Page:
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Nach monatelangem Warten hier nun der erwartete Report

Kurzzusammenfassung :
Gleich mehrere Dinge liefen schief. Der Schlitten wurde an einem neuen, dünneren Seil geführt. Alle bisherigen Tests liefen bei gutem Wetter ab. DER Tag hatte schlechtes. Am Seilende wurde zu wenig Gewicht befestigt, so dass es bei dem einsetzenden Wellengang zu schlingern begann, was die Schlittenführung nachteilig beeinflusste, sprich, der Schlitten verklemmte sich mehrfach in der Seilführung. Dies führte zum Blockieren des Schlittens.  Außerdem wurden andere Flügelschrauben für die Kamerabestestigung eingesetzt, die die Schlingerwirkung verstärkten. Zu allem Unglück kamen ein nicht vollständig gefüllter Hebesack und eine undichte Pressluftflasche hinzu.

http://www.sanluisobispo.com/mld/sanluisobispo/sports/5117370.htm
The report said Mestre's ride down and up on a weighted cable took longer than expected because the cable was lighter then the one used in practice dives and a concrete weight was substituted for a lead one at the bottom. Stormy weather made the cable move more from side to side, which hadn't happened before, the report said. Also, a lift tank was not fully inflated and an air bottle could have leaked, which didn't allow for Mestre's quick ascent to the surface. Instead, she made it up to 540 feet on the sled before Bernabe tried to inflate it with his regulator. Mestre made it up to 394 feet before she blacked out and drifted off the sled. "It is possible that the compressed air bottle used for lift bag inflation was not fully filled, but this factor alone would not have been responsible for all the difficulties encountered," the report said. "It is clear that there was some air in the compressed air bottle. The lift bag, upon inspection after the accident, did show a section of wear that could have been the cause of some leaking."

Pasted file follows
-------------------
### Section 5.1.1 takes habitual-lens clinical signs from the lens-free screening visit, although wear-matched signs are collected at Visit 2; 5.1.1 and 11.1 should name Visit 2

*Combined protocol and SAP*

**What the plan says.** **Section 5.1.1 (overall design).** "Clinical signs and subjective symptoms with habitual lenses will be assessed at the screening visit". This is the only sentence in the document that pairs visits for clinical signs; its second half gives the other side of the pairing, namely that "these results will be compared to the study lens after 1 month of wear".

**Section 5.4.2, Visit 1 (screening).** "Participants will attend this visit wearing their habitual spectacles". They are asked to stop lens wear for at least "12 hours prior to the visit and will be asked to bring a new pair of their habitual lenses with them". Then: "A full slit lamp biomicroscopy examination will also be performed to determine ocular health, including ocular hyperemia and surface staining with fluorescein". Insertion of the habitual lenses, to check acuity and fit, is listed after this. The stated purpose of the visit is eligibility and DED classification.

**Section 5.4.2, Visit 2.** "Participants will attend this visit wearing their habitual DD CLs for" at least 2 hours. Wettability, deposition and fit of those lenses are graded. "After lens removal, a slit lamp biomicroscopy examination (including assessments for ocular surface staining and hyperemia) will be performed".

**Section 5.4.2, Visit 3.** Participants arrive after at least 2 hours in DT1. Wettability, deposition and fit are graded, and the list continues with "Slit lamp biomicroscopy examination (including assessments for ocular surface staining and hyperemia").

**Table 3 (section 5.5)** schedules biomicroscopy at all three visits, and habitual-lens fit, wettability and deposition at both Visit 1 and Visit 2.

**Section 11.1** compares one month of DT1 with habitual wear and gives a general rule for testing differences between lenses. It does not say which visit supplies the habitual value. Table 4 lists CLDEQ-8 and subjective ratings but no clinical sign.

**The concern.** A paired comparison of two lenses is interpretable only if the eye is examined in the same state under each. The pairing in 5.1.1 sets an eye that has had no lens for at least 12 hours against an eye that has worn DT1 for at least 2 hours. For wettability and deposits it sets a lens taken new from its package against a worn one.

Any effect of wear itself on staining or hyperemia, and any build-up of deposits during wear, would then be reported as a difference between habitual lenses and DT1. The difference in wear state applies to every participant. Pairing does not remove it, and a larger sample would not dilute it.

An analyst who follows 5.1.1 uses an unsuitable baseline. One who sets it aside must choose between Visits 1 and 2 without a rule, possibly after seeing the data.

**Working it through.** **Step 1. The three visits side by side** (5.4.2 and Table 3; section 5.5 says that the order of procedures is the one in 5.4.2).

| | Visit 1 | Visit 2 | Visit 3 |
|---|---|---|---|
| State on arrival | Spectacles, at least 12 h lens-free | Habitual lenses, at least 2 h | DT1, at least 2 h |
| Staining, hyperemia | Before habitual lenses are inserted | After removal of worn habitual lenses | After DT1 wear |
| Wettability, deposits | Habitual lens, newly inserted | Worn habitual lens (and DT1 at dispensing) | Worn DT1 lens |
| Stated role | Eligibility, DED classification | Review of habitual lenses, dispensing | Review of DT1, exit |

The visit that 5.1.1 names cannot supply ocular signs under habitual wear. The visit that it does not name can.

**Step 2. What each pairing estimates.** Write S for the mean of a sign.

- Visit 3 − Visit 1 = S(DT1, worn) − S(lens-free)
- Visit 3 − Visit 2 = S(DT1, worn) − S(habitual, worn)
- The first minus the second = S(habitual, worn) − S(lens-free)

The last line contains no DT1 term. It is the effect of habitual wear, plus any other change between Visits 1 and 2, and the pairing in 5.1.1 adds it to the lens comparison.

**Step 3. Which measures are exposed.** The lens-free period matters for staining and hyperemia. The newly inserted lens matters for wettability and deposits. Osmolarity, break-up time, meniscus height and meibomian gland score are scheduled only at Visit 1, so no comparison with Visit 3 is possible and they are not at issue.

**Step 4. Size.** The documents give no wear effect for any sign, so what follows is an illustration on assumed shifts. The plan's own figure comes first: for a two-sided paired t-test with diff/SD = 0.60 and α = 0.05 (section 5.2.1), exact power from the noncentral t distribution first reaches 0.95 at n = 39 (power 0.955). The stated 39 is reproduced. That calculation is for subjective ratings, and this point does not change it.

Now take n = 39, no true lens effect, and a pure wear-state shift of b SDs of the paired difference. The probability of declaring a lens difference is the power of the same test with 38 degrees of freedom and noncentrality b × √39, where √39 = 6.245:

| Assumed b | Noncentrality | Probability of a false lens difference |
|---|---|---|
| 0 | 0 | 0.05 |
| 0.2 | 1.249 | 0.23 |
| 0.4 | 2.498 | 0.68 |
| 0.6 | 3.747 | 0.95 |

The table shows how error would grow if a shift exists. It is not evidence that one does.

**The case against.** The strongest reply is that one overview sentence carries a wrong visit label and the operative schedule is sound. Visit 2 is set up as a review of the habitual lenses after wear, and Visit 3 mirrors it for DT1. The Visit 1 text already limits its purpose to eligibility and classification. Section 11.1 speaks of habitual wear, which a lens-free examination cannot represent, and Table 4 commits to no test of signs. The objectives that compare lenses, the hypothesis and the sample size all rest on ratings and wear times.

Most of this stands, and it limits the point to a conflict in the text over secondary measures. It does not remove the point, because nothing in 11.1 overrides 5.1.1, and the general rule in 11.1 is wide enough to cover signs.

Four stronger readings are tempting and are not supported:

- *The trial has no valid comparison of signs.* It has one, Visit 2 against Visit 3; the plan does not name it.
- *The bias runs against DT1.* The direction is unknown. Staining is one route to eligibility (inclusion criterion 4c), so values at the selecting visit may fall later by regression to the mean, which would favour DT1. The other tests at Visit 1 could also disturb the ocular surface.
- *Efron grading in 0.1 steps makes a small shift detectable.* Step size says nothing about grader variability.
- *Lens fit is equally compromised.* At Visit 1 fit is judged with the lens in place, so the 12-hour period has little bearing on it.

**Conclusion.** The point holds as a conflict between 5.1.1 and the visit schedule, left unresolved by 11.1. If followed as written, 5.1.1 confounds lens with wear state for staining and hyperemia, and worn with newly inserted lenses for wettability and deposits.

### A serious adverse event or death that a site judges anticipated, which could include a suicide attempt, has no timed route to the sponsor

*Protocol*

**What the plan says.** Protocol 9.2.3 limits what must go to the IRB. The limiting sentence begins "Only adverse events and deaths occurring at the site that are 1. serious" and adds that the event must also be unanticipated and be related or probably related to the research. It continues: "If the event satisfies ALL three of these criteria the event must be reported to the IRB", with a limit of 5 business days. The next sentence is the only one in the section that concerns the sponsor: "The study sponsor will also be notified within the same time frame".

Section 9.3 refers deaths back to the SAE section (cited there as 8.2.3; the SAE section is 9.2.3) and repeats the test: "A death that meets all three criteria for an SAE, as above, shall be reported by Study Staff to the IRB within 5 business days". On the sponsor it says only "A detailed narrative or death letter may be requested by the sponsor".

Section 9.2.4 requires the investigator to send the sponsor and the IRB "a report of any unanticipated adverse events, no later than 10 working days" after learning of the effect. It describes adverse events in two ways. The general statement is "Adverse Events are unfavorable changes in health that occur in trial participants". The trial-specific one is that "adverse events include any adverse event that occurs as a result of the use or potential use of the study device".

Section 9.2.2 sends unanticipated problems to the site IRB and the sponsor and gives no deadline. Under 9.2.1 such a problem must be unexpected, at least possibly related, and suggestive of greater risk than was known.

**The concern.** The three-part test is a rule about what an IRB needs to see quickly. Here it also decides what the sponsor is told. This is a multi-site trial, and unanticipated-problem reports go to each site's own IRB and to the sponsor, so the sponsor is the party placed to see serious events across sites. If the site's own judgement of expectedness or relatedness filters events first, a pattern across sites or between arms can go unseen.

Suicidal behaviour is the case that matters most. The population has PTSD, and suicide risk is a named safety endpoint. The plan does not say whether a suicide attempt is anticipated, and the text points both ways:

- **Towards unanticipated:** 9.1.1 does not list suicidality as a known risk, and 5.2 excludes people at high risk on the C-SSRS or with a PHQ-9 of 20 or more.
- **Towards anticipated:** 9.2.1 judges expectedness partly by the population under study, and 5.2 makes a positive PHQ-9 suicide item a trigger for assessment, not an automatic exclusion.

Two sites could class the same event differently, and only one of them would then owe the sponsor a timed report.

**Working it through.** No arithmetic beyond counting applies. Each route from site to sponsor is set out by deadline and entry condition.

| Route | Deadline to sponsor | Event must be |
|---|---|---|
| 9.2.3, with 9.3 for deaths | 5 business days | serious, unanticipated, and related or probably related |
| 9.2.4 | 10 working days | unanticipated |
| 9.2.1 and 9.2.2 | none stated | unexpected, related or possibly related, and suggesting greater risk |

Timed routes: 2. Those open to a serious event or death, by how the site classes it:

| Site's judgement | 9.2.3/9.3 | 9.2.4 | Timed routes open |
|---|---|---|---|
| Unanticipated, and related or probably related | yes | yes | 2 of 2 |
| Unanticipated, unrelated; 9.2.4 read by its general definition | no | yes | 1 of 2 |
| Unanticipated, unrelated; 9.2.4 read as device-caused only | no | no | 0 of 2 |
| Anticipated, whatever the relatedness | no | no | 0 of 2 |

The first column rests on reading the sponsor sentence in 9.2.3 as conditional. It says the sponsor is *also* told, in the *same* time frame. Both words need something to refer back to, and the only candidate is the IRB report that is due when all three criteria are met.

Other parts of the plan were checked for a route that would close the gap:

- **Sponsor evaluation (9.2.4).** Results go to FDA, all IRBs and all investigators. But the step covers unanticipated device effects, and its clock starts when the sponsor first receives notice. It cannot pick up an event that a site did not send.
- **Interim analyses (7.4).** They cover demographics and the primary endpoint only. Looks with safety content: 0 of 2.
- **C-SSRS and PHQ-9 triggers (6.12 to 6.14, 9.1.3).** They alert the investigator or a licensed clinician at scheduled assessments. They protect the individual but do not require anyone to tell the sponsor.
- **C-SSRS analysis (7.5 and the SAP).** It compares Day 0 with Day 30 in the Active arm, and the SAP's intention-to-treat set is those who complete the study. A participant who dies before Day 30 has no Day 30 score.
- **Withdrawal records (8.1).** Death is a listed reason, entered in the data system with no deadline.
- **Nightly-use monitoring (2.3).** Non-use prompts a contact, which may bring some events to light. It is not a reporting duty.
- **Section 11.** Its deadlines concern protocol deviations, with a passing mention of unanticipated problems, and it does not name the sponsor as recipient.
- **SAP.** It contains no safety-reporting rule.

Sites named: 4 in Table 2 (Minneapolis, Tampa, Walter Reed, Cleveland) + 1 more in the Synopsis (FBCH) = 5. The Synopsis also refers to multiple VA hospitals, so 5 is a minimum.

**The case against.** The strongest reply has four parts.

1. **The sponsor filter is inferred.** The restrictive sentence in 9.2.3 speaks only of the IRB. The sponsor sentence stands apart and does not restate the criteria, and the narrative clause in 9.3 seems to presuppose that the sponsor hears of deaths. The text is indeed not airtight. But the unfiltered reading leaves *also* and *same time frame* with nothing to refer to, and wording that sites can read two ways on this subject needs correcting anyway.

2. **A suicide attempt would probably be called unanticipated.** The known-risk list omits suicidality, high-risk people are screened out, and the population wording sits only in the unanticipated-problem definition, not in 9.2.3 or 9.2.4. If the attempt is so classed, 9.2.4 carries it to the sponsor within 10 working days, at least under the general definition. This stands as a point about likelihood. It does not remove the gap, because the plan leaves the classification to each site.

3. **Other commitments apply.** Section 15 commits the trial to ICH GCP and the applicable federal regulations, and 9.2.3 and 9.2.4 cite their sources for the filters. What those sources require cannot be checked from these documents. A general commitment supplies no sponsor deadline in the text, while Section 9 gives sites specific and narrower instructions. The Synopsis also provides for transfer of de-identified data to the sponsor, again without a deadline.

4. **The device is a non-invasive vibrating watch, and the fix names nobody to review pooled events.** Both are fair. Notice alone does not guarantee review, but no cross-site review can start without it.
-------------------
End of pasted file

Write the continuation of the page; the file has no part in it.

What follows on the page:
http://www.iafdusa.com/training/report.htm
In summary, the following conclusions were reached.  There was no single cause for the tragedy that befell Audrey Mestre.  Rather, many different factors, ranging from technology to ocean conditions, contributed to the events of October 12th.  One factor was the new, thinner diameter cable used in this dive.  This new cable was intended to minimize friction with the sled.  However, due to the reduced weight of the new cable combined with a different type of weight at the bottom, the cable was free to move to the side, an effect that was noted by Kim McCoy.  The full impact was not apparent during training dives because of excellent weather conditions.  On the date of the world record attempt, however, the weather was stormy and much windier than during the preceding two weeks of training.  While the waves on October 12th were not in and of themselves so problematic as to require a cancellation, they apparently exacerbated the movement of the cable, resulting in several starts and stops during the ascent.  One of these “stops﾿ occurred at 164 meters, at which time the sled did not move up or down for approximately 30 seconds.
It was also discovered later that a Teflon bushing installed to reduce friction between the cable and the sled appears to have been damaged during a training dive.  An impact between the sled the support boat seems to have compromised the integrity of the Teflon bushing. 
Equally important was the fact that there seems to have been some drift sideways by the bottom weight.  Although a lead weight was used in most dives, on this occasion a concrete weight was used.  In addition, wings were fitted on the camera attached to the sled in order to keep the sled from rotating during descent.  The wings apparently created a lateral force, which continued as the sled descended further down the cable.  The combination of the lateral force created by the wings, the different density of the bottom weight, and the lower drag than usual cable combined to cause inadequate tension on the cable and additional drift of the bottom weight.  As a result, neither the descent nor the ascent was completely vertical, and the sled was forced to advance on a slight incline.  Mr. McCoy found that this incline caused some “hydrodynamic instabilities at low speeds﾿, which in turn led to a “braking﾿ of the ascent bag on the slightly slack cable, exacerbated by surface wave heave movement. 

weitere Infos
http://www.deeperblue.net/article.php/301/2
http://forums.deeperblue.net/showthread.php?threadid=32283

 


 
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